Kevin Henkes, Dr. Seuss, Listen-to-Reading, & an Alligator’s CHOMP

It was another busy week in first grade!  We focused on authors and illustrators, and read several new books by our September Author-of-the-Month, Kevin Henkes.  We discovered that he likes to write using animal characters, and his stories usually have a lesson about how we should treat one another.  We learned that writers write stories that are near and dear to their hearts, so Kevin Henkes must think treating others kindly is important.  As writers, we can also write about things near and dear to our hears.  So far, we’ve read Chrysanthemum, Lily’s Purple Plastic Purse, Wemberly Worried, A Weekend with Wendell, and Kitten’s First Full Moon.  The first graders made lots of observations about Henkes’ illustrations, and how he uses color to help tell the story.  We learned that in first grade, we’re all authors and illustrators and should always do our best work.  We read a story together called The Boy on Fairfield Street, which is a biography of Dr. Seuss and how he became a famous writer.  Ask your child if they can remember Dr. Seuss’ real name!

boy on fairfield st

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Here are some Reader’s Workshop pictures from this week.  The firsties have been doing a great job building stamina each day!  We introduced “Listen-to-Reading” this week, which helps us to build fluency and interesting vocabulary.

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Also, if anyone has any old Walkman tape players that the Lord is just laying it on their heart to donate to the first grade classroom, we will gladly take them.  I had two players bite the dust last week.  (Please note that the awesome yellow one featured in photo 8 is legitimately retro.  It belonged to my dad in the 90s, and is still working like a charm!)

Last week, we learned about Cain and Abel in Bible.  We discussed whether or not Cain made a good choice when he killed his brother, and came up with ideas of other choices he could have made.  We realized that God always gives us a choice in every situation, and we have the power through the Holy Spirit to make a good choice every time, even when it’s hard.  We made a list of good choices we can make at home, ways we can be helpers to our families, and wrote them on paper flowers we then “planted” into paper cups.  Our good choices and fruitful actions can bloom from our integrity, planted in humility, grown from the seed of the Word of God.

In Social Studies, we learned that part of being a good citizen involves making decisions, and often members of communities make decisions through voting.  We use voting all the time in first grade; sometimes we use them to set reasonable goals (how many minutes can we build stamina today?) or to decide on the name of a class story we’re writing.  We also learned that adults use voting to make really big decisions for our country, as when electing our leaders.  Some students thought it wasn’t fair that only adults get to vote for the President of the United States, and we discussed why that might be the rule.  Most children concluded that “grown-ups know more stuff” and “are older” so they are “better at making good choices.”  Thank goodness these precious ones have such faith in us!  🙂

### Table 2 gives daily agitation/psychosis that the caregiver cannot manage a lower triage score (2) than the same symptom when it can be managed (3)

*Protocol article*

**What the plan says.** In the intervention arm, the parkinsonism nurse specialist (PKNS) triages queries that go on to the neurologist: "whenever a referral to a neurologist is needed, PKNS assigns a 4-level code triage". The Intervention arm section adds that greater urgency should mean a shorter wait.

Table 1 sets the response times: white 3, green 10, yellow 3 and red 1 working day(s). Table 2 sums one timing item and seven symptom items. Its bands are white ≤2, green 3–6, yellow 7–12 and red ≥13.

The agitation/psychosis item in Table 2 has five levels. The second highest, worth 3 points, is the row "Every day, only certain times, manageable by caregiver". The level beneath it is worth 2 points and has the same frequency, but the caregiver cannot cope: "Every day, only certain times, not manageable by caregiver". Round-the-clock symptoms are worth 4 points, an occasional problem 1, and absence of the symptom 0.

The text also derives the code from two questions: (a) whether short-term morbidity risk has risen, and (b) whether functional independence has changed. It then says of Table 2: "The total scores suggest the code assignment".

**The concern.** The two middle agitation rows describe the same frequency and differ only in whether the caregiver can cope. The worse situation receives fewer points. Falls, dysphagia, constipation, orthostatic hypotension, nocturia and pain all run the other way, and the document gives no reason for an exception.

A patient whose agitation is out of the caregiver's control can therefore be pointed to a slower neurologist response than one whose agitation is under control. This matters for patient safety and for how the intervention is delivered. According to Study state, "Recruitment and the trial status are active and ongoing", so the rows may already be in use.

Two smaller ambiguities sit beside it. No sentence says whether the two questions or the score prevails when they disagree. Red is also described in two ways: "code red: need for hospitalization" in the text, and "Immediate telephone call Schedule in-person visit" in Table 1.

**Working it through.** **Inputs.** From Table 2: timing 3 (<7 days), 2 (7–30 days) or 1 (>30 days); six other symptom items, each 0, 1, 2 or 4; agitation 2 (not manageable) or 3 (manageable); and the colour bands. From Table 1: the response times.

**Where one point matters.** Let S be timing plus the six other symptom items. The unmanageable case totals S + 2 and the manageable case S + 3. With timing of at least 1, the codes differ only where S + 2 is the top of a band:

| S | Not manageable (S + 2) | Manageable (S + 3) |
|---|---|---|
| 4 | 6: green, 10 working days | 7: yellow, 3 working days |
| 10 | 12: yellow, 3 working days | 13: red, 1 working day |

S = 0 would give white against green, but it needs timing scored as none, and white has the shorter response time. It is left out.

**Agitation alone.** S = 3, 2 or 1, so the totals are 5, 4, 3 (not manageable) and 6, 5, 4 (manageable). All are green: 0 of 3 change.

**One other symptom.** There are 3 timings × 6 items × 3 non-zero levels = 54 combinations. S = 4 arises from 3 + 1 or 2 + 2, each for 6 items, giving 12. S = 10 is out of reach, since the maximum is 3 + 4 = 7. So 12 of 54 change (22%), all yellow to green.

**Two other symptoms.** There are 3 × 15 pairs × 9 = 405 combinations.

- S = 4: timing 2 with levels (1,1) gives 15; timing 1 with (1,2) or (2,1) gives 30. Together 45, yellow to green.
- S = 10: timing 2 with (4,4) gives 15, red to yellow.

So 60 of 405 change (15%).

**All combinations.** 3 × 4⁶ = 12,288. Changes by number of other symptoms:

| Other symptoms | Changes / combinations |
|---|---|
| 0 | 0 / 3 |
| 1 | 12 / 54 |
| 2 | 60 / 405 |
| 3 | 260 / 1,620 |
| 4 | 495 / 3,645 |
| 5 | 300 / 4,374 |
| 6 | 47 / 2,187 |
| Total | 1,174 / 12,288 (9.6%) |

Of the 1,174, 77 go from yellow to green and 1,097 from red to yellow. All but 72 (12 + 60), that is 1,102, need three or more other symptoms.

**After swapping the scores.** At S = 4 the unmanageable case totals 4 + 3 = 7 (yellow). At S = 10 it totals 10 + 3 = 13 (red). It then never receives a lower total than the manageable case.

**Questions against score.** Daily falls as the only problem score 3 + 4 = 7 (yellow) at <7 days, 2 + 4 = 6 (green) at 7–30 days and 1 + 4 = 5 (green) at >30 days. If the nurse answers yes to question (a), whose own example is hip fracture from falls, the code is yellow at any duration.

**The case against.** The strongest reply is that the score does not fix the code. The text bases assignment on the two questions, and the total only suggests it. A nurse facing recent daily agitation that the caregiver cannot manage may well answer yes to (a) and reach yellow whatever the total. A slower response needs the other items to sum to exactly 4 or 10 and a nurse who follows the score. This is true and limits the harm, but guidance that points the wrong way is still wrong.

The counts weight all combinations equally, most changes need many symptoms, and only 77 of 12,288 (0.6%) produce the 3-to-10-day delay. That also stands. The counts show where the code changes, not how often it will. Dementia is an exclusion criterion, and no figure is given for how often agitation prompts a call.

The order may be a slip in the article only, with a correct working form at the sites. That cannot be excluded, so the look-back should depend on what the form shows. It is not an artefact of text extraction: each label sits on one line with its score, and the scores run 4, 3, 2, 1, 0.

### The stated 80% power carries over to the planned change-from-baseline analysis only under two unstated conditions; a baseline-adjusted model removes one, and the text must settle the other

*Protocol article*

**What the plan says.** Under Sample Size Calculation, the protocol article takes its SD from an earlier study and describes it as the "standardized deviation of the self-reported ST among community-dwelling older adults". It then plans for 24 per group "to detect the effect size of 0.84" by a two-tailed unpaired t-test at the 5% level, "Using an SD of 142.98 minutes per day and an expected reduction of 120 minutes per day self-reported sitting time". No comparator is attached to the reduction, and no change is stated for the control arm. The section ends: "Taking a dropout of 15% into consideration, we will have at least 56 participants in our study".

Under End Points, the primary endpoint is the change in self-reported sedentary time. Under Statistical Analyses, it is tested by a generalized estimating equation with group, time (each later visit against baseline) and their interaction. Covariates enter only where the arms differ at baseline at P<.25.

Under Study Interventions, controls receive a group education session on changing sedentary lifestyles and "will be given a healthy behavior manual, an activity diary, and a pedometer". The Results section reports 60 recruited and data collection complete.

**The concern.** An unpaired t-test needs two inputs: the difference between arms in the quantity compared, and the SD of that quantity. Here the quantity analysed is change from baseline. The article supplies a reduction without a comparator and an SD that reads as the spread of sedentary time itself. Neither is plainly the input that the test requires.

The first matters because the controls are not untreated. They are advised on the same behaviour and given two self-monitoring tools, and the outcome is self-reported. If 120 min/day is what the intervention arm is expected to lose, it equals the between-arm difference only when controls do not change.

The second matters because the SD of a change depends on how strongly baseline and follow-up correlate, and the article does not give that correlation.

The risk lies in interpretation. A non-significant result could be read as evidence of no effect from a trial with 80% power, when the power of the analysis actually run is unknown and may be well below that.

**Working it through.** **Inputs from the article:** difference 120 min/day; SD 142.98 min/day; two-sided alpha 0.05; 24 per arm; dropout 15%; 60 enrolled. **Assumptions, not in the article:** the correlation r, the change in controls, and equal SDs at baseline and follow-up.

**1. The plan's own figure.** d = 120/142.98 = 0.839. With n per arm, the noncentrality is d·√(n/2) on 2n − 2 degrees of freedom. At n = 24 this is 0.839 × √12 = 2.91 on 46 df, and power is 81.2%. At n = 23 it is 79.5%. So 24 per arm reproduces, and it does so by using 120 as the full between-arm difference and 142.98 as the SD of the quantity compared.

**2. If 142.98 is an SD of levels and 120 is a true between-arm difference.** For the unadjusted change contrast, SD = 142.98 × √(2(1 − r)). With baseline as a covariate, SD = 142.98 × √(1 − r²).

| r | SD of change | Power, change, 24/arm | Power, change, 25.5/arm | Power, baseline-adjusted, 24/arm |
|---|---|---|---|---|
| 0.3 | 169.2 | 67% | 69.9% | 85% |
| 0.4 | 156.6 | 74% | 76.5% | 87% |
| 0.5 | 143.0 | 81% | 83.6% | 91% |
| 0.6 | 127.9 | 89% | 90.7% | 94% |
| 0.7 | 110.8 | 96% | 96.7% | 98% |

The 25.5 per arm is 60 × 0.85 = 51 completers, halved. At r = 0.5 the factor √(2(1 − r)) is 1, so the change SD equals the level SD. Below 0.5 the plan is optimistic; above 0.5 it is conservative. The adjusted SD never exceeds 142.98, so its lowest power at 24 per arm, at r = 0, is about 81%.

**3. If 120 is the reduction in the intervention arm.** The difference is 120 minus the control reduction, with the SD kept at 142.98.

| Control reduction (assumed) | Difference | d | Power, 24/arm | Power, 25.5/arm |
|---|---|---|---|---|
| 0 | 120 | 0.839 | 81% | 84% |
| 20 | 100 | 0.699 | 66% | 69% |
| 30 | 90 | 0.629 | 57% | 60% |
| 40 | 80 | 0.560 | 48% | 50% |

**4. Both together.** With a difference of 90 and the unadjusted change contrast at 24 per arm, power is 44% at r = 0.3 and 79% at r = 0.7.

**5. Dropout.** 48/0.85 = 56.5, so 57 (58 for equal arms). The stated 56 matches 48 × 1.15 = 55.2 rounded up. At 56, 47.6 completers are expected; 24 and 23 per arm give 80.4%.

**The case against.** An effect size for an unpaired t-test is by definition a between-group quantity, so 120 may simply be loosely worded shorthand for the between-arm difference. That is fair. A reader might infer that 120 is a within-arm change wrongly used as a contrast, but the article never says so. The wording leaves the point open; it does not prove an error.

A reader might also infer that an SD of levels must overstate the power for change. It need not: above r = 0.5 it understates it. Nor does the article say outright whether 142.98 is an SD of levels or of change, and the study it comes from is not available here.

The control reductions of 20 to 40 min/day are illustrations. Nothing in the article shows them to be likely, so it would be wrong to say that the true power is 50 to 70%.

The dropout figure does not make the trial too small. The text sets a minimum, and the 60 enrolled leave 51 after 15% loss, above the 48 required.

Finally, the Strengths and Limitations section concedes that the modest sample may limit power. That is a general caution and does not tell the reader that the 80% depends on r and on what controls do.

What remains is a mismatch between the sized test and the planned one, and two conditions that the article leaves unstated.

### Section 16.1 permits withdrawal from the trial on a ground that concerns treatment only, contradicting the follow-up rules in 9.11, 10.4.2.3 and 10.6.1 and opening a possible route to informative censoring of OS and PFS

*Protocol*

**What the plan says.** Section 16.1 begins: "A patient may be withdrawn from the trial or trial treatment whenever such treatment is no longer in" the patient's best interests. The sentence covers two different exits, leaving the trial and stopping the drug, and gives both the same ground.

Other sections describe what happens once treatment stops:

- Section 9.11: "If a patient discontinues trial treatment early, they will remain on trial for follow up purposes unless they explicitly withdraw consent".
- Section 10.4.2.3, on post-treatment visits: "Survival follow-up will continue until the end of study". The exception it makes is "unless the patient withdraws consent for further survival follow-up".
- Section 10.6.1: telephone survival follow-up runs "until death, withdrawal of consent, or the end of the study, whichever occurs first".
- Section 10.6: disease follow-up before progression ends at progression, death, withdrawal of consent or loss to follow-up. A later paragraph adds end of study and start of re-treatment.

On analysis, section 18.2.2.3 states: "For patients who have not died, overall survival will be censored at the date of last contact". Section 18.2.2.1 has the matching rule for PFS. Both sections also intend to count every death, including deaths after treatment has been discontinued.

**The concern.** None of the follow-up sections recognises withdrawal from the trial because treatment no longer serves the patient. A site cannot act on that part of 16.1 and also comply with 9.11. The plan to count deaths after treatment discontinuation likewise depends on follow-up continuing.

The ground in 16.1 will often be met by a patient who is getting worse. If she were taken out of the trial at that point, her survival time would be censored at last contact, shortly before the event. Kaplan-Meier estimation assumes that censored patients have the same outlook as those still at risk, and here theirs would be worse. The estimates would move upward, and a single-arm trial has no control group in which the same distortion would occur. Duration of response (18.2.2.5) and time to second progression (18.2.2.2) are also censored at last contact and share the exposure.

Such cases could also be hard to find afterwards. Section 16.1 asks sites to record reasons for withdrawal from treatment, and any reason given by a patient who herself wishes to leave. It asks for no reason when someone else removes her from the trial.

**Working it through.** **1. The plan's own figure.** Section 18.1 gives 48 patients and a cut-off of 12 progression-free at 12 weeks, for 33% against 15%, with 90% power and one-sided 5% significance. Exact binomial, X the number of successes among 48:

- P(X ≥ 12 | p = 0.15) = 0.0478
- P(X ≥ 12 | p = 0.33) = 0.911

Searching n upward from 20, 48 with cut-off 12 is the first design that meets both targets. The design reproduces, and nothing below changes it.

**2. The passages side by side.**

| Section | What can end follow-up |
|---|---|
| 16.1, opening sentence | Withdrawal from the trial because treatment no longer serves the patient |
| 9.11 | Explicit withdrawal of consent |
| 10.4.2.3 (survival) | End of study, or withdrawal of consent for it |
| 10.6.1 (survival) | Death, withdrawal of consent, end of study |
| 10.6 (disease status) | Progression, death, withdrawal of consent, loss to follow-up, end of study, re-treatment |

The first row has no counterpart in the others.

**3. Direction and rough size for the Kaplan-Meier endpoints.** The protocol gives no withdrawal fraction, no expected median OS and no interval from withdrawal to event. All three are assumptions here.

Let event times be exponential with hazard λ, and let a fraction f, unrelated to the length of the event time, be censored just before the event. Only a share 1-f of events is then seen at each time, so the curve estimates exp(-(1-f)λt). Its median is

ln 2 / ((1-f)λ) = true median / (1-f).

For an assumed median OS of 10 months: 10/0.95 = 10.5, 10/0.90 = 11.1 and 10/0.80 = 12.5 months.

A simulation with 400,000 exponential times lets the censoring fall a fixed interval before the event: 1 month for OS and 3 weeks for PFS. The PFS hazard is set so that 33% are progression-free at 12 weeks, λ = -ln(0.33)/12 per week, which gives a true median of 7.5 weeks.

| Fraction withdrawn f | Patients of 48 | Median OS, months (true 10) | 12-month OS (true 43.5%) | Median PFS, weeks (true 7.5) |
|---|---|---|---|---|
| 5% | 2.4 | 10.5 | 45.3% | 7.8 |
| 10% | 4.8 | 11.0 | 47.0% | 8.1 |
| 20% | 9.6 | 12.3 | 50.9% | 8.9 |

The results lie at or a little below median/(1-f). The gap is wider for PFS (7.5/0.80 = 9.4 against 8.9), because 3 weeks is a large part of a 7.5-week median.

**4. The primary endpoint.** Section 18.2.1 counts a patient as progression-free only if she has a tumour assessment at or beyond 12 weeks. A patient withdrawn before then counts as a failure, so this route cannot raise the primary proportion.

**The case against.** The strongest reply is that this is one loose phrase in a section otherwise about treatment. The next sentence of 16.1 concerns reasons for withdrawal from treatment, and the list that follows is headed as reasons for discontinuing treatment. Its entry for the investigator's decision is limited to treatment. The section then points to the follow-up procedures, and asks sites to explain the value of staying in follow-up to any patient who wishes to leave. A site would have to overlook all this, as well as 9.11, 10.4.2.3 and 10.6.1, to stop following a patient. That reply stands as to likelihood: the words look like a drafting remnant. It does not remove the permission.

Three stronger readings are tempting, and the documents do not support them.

Last week we worked on building our number sense in math.  We played games that reinforced “before and after” concepts, used number lines, played “penny-dice” (a counting and trading game) and “top-it” (the player with the larger value card wins the round), practiced counting forwards and backwards, used tally marks and made mathematical predictions.  We also compared numbers using math vocabulary (greater than, less than, equal to) and learned how to read number sentences.  The firsties LOVE watching and making the hungry “alligator mouth” chomp-chomp-chomp the larger number!  We’ve been practicing counting by ones, twos, fives, and tens, and learning which numbers are even and which are odd.  Ask your child how to know whether or not a number is even.  They should be able to tell you two different ways!  🙂  We’re collecting weather data each day and graphing our findings, and keeping track of the number of days of school on a number line, hundreds chart, straw collection, and by using coins to make and write each day’s value.

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This week, the firsties will be adding Wilson Fundations homework.  There is a daily assignment that allows children to practice the phonics concepts we’re covering each week, but please feel free to have your child adjust that schedule according to your family’s needs.  As long as the assignments are complete by Friday, your firstie can complete them at their own pace.  Each child has been given a sight-word assessment, so they will not have to practice sight words they already know.  Wilson calls these words “trick words.”  In the GO Book, you will find your child’s “trick words” list.  The words highlighted in pink are words your firstie already knows.  Choose the first un-highlighted word at the top and move left-to-right along the row when choosing words to learn each week.  Students should learn two new words each week.  As children demonstrate mastery of the words, I will highlight them on that sheet for you, so you will know whether or not that word needs more practice or has been mastered.  Please keep the sheet in the GO Book so that when I assess your child periodically, it’s there for me to highlight words.

Also, please send in a cardboard shoe box (please label on the bottom with your child’s name) by Thursday.

I am so looking forward to another awesome week!

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